If you're confused enough over the two ballot propositions on the June 5 ballot (cigarette tax and term limits), just wait until November.
The way things are going, there may be as many as two dozen statewide ballot issues before the voters.
So far, six issues have qualified. They include proposals for an $11 billion water bond, restrictions on political contributions by payroll deductions, eased rules for auto insurance companies to set rates, rejection of the state senate redistricting formula, repeal of the death penalty, and new penalties for human trafficking.
But wait...There are more. Another seven proposed ballot propositions have been submitted for signature verification.
That brings the total to thirteen. And sponsors of about three dozen more are currently in the process of attempting to gather the necessary number of signatures -- 504,760 for a proposed statute or 807,615 for a proposed constitutional amendment.
Of course, a number of those proposals in circulation will fail to gather enough valid signatures in time, but it doesn't take a math genius to see how we easily could approach two dozen proposed ballot issues in November.
Most of these proposals come in the form of initiatives. Their numbers have exploded in recent years, leaving the voters at the mercy of activists and interest groups that spend hundreds of millions of dollars to convince us to vote for or against awkwardly written, and even less understood public policy schemes.
Consider the pattern over the past fifty years. Between 1960 and 1969, the voters decided 10 initiatives. Over the next decade, the number increased to 24. Between 1980 and 1989, 52 initiatives were presented to the voters, a number slightly higher than the 50 during 2000-2009.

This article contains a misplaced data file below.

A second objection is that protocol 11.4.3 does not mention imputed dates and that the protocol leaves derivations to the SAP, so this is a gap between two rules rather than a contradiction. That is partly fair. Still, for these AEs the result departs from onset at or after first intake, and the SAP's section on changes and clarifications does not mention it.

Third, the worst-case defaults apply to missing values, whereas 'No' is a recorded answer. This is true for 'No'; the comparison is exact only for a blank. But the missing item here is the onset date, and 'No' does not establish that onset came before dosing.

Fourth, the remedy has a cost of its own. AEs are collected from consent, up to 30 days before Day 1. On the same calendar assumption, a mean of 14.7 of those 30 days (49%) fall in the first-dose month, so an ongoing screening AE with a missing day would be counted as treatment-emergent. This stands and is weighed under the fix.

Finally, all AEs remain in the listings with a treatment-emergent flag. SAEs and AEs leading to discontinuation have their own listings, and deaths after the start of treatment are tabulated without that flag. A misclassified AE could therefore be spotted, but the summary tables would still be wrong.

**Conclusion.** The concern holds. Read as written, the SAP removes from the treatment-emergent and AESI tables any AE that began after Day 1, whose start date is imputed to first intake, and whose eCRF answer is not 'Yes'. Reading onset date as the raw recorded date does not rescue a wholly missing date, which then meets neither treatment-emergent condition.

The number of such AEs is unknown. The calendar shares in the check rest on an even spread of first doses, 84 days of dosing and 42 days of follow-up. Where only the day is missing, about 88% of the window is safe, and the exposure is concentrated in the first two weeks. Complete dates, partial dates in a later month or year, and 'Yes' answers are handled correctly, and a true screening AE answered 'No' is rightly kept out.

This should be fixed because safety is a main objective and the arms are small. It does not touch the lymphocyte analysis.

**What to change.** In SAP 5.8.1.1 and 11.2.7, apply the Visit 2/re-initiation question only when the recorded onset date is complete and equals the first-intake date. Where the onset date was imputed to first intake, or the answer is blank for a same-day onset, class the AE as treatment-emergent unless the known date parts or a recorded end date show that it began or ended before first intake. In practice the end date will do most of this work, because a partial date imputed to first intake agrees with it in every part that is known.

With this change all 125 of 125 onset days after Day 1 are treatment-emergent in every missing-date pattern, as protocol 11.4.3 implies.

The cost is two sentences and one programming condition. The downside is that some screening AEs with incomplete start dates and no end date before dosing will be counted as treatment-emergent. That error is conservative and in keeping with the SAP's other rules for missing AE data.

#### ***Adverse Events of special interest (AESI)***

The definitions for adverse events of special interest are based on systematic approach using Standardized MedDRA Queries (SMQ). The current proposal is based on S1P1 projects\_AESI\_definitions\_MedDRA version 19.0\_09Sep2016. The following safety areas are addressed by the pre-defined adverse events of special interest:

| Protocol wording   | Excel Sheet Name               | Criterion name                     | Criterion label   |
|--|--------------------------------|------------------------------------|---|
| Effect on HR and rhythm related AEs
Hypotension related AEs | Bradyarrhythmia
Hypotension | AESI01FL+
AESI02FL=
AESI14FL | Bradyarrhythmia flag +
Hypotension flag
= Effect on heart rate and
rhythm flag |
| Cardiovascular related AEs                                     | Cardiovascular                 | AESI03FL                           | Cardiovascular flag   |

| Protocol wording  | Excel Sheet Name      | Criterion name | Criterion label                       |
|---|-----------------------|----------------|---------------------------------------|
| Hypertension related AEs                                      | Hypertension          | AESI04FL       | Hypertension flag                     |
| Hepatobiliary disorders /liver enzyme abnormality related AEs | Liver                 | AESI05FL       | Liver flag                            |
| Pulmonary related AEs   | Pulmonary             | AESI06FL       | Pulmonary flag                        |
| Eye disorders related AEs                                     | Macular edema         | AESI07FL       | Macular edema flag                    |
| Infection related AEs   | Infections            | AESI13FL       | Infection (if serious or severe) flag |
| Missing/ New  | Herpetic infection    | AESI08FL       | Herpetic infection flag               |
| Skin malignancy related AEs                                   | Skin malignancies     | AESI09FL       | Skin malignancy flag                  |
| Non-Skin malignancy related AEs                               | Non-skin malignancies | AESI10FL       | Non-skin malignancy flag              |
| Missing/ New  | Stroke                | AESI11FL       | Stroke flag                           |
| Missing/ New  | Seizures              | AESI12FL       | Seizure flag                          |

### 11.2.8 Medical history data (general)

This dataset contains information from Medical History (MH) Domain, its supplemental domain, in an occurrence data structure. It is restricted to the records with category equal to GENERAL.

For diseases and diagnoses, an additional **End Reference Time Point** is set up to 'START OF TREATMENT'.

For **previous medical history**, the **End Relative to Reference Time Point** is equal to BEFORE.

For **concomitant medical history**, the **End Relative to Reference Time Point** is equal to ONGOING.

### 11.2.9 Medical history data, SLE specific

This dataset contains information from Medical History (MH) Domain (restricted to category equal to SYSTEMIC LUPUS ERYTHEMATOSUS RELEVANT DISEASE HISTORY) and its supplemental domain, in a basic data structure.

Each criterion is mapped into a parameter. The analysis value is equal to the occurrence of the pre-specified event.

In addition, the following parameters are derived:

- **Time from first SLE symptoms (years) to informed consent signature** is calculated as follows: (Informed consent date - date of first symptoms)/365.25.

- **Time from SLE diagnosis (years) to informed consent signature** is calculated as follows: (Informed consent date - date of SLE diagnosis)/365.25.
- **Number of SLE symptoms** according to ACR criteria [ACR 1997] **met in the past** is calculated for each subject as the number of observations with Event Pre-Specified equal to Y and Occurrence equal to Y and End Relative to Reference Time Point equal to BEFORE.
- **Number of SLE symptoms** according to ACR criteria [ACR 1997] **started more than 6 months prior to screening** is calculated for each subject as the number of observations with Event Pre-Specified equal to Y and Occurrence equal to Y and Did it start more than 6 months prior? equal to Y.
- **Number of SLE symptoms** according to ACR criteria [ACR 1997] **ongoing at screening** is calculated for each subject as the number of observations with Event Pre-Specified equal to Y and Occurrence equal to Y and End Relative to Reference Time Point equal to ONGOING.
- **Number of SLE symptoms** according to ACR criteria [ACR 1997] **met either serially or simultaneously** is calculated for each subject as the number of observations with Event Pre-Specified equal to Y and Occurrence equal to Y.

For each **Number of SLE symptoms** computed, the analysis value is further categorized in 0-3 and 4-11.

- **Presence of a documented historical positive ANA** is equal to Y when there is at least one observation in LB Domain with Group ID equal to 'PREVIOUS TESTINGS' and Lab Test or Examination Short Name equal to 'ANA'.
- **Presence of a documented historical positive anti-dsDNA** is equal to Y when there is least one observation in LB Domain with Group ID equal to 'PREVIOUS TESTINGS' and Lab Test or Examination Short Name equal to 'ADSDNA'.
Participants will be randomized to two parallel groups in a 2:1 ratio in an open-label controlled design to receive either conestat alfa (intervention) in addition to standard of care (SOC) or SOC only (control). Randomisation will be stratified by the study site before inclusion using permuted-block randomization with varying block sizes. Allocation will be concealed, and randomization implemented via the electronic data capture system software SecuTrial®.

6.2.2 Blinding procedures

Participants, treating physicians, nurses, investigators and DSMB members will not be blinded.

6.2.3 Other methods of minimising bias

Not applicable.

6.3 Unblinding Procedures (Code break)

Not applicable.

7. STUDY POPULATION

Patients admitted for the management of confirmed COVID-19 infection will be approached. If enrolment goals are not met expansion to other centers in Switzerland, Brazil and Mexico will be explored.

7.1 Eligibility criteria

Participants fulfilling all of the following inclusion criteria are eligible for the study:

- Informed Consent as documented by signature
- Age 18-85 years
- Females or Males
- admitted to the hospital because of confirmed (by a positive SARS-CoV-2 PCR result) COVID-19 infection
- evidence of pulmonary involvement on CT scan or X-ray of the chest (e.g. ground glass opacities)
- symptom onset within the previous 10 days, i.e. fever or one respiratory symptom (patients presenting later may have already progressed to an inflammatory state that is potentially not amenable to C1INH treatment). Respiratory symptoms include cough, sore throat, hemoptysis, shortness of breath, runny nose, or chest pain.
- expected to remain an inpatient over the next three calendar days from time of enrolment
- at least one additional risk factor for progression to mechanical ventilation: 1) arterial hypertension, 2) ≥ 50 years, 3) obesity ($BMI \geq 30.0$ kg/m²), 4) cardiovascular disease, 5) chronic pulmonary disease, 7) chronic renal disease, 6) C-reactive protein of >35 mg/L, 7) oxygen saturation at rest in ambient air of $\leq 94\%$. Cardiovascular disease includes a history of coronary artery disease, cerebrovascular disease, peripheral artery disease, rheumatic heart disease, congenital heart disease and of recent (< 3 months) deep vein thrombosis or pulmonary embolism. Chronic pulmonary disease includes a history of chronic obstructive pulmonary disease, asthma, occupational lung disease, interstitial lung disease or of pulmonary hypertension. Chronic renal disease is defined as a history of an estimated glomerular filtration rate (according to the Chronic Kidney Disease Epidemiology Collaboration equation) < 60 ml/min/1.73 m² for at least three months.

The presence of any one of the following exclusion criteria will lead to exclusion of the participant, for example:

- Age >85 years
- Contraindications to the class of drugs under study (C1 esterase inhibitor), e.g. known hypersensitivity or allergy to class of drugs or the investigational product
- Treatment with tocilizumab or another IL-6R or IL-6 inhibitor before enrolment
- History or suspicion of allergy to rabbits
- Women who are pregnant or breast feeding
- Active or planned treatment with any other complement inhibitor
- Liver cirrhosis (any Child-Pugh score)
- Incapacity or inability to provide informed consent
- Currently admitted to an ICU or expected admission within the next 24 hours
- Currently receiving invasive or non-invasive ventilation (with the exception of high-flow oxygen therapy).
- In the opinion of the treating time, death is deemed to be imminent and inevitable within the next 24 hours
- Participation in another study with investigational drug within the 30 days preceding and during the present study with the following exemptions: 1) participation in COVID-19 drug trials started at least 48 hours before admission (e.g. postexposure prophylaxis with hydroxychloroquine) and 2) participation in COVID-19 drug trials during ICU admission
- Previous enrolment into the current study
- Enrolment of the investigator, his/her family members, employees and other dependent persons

Now here we are in the present decade. In 2010, the voters decided the fate of 10 initiatives, followed by two more next month.
Then, this November, we're likely to see another twenty plus. At this rate, we'll decide the outcome of 100 ballot propositions by the end of the current decade.
Meanwhile, the legislature has been loath to weigh in on the heavy issues that become the focus of these propositions, even though they have the power to do so.
But then again, why should the legislature take on controversial issues like adequate revenues (i.e. taxes) when its members are short-termers anyway? Term limits let them off the hook.
The irony is that two-thirds of all initiatives never become law either because of defeat at the ballot box or decisions by the courts that declare them unconstitutional.
It seems like a lot of work and campaign cost for little return, although the political activists and interest groups at the heart of these battles might feel otherwise.
Meanwhile, the legislature is safely on the side lines, while we grasp for aspirin. Something isn't right.
Maybe it's time to revisit the initiative process.
Larry Gerston teaches political science at San Jose State University and is the political analyst at NBC Bay Area.